At the beginning of the novel, the two Brangwen sisters discuss their views on marriage. What is the key difference between Ursula and Gudrun, and why is it important for understanding the novel?
When they discuss marriage, Gudrun tells Ursula that having the “experience” of marriage is probably a good enough reason to marry. She thinks finding the right man is the only issue. Ursula, however, says that she thinks marriage would be the “end of experience.” Gudrun’s perspective changes, however, after she meets Gerald Crich and becomes less certain of marriage, even as she falls in love with him. He is ultimately too bound to a society she does not want to be a part of. Ursula meanwhile falls in love with Birkin, and comes to decide that marrying him is her fate, and she is able to preserve her self in their uncommon union. Lawrence’s novel develops by reversing the opinions toward marriage that each sister expresses at the beginning of the story, while still subverting the strictures of traditional marriage.
Why is Rupert Birkin deeply dissatisfied with the society in which he lives?
Birkin believes that modern society is in a state of apocalyptic decay. Industrial technology and the overvaluation of work have ruined the human spirit and destroyed man's connection with nature. Birkin desires to live outside of social convention, but also to see social convention itself destroyed. He wants the world to be remade into something stronger, more creative and truer to the passionate human soul. But he remains skeptical that this transformation can take place.
Describe Gerald Crich and Rupert Birkin’s relationship. What does their struggle represent, and why is it so central to the novel?
Gerald and Birkin are mirror opposites of and are deeply in love with each other. Birkin is physically weak but strong and destructive in spirit, whereas Gerald is a perfect physical specimen whose inner spirit has decayed and given way to his desire to master the material earth through technology and work. They are drawn to each other but they repress their mutual desires and attempt to find satisfaction in marriage, which drives the novel to its tragic conclusion.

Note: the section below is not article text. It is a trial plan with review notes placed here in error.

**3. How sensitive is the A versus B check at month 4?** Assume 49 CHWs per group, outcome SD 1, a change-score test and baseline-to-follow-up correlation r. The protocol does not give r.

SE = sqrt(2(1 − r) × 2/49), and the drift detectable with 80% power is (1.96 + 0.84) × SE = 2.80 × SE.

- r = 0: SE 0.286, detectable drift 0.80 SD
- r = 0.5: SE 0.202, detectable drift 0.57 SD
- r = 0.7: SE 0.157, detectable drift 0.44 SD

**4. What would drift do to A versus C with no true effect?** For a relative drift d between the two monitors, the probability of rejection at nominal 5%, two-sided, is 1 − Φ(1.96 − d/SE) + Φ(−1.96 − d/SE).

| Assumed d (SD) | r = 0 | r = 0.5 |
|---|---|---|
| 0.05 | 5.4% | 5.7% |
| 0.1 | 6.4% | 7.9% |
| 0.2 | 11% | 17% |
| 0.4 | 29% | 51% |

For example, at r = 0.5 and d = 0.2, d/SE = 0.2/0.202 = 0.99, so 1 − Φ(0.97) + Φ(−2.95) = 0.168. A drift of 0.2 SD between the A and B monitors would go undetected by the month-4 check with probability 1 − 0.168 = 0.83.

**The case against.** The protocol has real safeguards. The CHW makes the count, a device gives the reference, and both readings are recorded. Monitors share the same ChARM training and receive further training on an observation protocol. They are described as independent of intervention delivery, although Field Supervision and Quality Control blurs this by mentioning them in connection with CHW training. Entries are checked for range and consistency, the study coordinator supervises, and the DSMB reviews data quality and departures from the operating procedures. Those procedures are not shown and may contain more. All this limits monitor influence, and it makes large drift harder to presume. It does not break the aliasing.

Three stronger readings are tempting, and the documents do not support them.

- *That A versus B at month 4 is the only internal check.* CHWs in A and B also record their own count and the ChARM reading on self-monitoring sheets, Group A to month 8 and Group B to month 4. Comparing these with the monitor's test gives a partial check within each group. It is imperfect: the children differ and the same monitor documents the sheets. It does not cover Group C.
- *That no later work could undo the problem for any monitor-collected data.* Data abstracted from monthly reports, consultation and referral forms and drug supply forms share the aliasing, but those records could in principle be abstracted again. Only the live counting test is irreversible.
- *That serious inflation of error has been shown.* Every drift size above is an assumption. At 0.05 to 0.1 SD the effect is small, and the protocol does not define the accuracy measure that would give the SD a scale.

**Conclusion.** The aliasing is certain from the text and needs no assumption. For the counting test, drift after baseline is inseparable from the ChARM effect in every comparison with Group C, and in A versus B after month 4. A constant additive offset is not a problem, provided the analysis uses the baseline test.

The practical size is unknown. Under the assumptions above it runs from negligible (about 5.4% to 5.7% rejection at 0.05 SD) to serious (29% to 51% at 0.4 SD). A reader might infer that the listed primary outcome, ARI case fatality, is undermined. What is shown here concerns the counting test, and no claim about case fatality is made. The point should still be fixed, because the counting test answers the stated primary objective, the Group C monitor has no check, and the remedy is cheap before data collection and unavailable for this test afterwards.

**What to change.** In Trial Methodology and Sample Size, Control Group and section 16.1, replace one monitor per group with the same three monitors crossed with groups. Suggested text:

Describe the novel’s use of horse symbolism. What does it imply about human nature and relationships?
Gerald Crich’s harsh treatment of the mare at the train crossing shows his physical prowess and symbolizes the human attempt to bring violent, unpredictable passions under the control of reason. Gudrun's lust and Ursula's repulsion are piqued - Gudrun's physical attraction stuns her, as Ursula is shocked by the brute force of the display she deems unnecessary. Their attitudes toward marriage and sexual relationships are reflected in their reactions. Later, when Birkin moves into the mill house, he tells Hermione and Ursula that women are like horses, split between two wills – the will to be free of their rider, and the will to remain under the rider’s control. Near the end of the novel Herr Loerke’s sculpture of a young girl seated on a stallion symbolizes his desire to master life through art, by elevating the aesthetic world over the material. These images of horses represent human passion and its struggle with elevated forms of rational thinking and activity that try to harness or control its energy.